Each spring, when the flowers and leaves are coming out and nature is once again showing its beautiful resiliency, I have my RYT-200 students go on a Mindful Walk through our garden.
It’s a nice break from learning yoga anatomy and yoga teaching techniques, and it fits nicely with our mindfulness training. That ancient practice comes in far more forms than just the pictures we all know of people sitting in meditation with their eyes closed.
Several years ago, our good friend Rob Roeser told me something about mindfulness that cast new light on the significance of the practice. Rob is the Bennett Pierce Professor of Caring and Compassion and Professor of Human Development and Family Studies at Penn State.
“The word ‘mindfulness’ is the English translation of the ancient Indian word ‘Sati,” he said. “It means ‘to remember.”
Related to nature experiences, it’s that moment of soft, unfocused, awareness that contains a very deep sort of knowing that is lost as soon as you focus your mind and objectify nature into a thing. It’s a sense of remembering something very deeply, innately.
As the students and I slowly walked through our garden the other day, seeing our old friends, the daffodils, tulips, and flowering trees, I “remembered” not just these familiar plants, but something deeper, something inside of me that’s comforting and timeless – a sense of connection beyond words.
But science is one way we can take what is beyond words, to help us understand and appreciate it on other levels.
The evidence of nature’s impact on our physical and mental health only continues to grow. As UC Berkeley’s Dacher Keltner and Kristophe Green recently wrote on the Greater Good Science Center’s blog,
“Now, a large body of research is documenting the positive impacts of nature on human flourishing—our social, psychological, and emotional life.”
Over 100 studies have shown that being in nature, living near nature, or even viewing nature in paintings and videos can have positive impacts on our brains, bodies, feelings, thought processes, and social interactions.
In particular, viewing nature seems to be inherently rewarding, producing a cascade of position emotions and calming our nervous systems. These in turn help us to cultivate greater openness, creativity, connection, generosity, and resilience.”
“Green exercise” – doing physical activity outside in green space – can be especially powerful. Research suggests it may improve self-esteem and combat depression, in addition to delivering the physiological benefits of exercise.
With her counseling clients, Lynea often does an inventory to see how they are meeting their 5 basic health and wellness needs, with an emphasis on movement and exercise (that’s how Yoga Calm started in her school counseling sessions). In fact, with one of her clients, she frequently conducts their sessions while walking through our garden, which they jokingly refer to as “walking and talking away the blues.”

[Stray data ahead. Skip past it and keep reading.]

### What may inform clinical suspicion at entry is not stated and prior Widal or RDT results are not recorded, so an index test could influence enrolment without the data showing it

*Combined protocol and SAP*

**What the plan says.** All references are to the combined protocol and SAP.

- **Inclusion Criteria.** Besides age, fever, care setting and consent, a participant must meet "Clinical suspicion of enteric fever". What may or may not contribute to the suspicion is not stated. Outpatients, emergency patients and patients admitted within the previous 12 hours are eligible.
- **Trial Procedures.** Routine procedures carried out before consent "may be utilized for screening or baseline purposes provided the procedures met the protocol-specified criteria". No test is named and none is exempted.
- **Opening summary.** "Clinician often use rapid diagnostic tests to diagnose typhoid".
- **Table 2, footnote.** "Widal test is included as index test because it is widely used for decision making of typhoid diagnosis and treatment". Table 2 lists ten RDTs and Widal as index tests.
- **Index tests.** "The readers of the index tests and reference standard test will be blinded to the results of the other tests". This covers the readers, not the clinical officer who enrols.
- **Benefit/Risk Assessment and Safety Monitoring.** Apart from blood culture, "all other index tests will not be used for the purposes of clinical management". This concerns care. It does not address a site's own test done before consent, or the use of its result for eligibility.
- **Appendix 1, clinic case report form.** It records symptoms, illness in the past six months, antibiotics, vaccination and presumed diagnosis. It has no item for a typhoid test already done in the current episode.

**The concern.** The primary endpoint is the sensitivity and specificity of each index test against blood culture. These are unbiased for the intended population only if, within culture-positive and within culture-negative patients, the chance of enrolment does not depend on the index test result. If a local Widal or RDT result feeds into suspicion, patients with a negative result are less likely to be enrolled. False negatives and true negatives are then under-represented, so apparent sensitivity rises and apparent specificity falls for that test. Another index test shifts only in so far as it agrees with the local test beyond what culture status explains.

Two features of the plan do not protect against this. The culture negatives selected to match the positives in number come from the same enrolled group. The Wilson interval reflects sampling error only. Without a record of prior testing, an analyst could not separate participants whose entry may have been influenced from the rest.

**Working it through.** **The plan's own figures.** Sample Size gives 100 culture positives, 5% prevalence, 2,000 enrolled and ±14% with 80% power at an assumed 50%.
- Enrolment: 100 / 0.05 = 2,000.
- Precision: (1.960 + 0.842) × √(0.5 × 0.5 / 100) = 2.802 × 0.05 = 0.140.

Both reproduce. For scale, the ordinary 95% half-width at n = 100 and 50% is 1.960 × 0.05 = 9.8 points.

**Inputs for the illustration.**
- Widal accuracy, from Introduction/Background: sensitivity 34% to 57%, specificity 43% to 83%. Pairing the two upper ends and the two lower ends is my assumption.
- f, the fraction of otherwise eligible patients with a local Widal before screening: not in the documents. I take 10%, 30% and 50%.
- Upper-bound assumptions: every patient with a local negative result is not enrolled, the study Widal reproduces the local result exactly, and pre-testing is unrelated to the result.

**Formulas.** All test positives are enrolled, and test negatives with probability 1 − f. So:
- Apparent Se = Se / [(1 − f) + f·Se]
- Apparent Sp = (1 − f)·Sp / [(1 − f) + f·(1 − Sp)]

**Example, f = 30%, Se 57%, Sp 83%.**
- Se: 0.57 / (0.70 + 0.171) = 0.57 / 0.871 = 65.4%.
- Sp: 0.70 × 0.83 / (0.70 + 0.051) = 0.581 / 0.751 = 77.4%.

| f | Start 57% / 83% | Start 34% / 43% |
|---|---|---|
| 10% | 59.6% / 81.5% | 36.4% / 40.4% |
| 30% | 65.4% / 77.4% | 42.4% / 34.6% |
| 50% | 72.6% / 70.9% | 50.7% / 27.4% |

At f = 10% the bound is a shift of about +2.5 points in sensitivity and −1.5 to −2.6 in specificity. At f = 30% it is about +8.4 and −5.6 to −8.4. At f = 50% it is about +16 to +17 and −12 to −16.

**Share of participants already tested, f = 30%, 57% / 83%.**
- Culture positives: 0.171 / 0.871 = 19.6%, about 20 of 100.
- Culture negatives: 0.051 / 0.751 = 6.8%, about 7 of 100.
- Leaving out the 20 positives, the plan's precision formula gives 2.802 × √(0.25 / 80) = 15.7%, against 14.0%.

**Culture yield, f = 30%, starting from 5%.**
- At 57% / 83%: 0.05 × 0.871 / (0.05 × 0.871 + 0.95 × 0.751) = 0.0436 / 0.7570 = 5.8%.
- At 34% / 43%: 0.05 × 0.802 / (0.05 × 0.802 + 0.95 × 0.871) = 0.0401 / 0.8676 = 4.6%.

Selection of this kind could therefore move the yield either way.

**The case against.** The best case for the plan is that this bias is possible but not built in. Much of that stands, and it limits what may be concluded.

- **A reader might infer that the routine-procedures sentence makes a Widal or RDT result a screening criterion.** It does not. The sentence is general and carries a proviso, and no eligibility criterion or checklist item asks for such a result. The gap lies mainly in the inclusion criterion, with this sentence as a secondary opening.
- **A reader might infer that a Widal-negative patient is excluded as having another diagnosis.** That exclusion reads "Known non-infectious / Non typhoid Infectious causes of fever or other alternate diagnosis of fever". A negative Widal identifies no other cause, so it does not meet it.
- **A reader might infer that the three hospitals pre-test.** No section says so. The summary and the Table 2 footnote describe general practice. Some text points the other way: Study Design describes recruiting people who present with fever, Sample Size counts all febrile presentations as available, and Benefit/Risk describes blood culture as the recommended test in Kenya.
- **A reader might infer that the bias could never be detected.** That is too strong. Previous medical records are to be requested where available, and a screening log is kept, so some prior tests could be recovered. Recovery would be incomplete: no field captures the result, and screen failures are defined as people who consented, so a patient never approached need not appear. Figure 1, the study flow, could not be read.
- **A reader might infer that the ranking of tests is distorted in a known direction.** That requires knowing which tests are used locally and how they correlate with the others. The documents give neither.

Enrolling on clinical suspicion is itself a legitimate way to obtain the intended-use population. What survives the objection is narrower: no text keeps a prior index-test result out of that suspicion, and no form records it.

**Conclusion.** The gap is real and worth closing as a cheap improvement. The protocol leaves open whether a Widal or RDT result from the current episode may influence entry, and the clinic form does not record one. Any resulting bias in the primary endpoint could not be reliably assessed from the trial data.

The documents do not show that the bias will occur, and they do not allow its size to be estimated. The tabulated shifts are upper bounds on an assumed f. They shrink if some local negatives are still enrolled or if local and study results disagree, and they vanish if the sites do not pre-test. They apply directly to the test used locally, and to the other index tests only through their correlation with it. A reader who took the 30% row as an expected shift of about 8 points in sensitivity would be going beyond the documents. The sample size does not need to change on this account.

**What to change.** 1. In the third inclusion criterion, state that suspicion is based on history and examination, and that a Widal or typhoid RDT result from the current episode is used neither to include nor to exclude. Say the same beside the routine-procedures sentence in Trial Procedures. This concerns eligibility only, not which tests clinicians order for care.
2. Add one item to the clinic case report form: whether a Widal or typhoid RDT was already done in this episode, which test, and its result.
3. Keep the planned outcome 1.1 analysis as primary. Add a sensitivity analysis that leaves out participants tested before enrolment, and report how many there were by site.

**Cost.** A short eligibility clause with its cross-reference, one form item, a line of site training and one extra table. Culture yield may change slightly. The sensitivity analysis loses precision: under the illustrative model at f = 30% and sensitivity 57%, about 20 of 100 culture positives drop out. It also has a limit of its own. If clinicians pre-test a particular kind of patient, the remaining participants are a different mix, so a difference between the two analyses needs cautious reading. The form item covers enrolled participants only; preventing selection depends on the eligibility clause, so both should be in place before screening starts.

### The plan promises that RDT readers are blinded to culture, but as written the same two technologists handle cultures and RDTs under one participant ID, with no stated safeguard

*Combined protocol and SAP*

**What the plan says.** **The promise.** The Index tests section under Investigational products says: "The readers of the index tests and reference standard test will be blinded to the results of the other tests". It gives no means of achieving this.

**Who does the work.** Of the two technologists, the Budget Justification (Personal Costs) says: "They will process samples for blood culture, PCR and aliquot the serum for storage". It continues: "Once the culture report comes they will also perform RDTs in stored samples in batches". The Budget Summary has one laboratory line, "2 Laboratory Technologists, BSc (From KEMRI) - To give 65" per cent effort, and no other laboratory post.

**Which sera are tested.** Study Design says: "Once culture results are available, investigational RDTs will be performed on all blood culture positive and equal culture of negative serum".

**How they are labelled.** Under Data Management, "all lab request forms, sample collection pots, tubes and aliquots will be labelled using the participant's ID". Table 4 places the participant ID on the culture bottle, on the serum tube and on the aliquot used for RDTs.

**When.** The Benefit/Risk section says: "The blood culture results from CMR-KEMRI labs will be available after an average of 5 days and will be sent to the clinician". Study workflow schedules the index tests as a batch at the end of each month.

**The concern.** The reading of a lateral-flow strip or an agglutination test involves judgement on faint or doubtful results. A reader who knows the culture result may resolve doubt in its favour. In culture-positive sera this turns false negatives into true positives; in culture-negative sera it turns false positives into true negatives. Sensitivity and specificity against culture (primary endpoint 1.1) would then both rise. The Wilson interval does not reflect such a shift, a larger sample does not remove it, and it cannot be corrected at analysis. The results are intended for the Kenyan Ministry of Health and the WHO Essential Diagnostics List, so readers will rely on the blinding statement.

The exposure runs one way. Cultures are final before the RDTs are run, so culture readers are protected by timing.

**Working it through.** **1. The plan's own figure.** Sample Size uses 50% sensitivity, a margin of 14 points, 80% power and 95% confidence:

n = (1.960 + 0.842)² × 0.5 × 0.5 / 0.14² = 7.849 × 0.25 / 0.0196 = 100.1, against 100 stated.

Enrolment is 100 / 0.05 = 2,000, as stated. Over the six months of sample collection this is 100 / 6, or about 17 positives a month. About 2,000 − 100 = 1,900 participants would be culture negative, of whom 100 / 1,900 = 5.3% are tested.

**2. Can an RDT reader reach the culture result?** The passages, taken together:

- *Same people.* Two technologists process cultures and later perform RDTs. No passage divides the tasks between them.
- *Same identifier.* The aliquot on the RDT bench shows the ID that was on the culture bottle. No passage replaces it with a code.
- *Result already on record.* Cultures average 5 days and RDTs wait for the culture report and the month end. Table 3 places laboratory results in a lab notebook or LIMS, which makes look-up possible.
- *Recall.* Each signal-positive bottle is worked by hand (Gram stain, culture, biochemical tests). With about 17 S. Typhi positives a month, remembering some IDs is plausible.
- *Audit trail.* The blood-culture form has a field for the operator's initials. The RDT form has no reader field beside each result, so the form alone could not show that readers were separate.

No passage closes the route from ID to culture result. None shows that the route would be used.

Here are a few other of our favorite ways to help receive some of the benefits that nature has to offer:
Start outdoors in a park, along a river, or in some other nature-rich space. Cast your eyes slightly downward and start walking slowly. Bring your full attention to the sensations of walking, feeling your entire foot as it makes contact, the shift of your weight to that foot, the swing of the other leg as your next step unfolds.
To help you stay connected with this simple experience, you can also say to yourself, “swing,” “step,” “shift” to the movements of each leg as you walk.
If you become aware of tension anywhere in the body, let it go. Allow that part of your body to relax. Allow your ankles, belly, shoulders, arms, neck — all of your body — to relax. Let your hips swing loose. As you do this, the walking will become more enjoyable.
If you mind wanders, no big deal. Notice when it does and simply come back to your “swing,” “step,” “shift” mantra. As in many mindfulness practice, the goal is not that your mind will never wander; it’s to be able to notice when it does wander and then gently bring yourself back to the present.
You can compare this kind of awareness to the spacious sky or a river with objects floating by. The capacity to be present with whatever arises is developed through this practice. The Zen sitting practice of zazen is an example of this form of meditation practiced in the West.
I am sure that you can remember as a kid your special place in nature – perhaps that “secret” place where you could hide and connect.
We love to use Place Bonding at our kids environmental education camps, and I also used them when teaching school field trips with the National Science Foundation.
On the first day of camp, the kids go through our gardens to find “their special spot.” Then, each day of camp, they go back to the explore and make observations from that spot. We give them each an observation journal, not unlike the ones that Darwin used, to just note what they experience, draw pictures, and write down measurements.
These observations lead to questions, curiosity about nature, and then, hopefully, to an attitude of stewardship of nature. Along the way, kids learn about natural history, biology, and numerous other valuable subjects in science.
As the nature writer Robert Pyle said, “What is the extinction of a condor to a child that has never seen a wren?”
Look forward to seeing you in the garden. Happy Earth Day!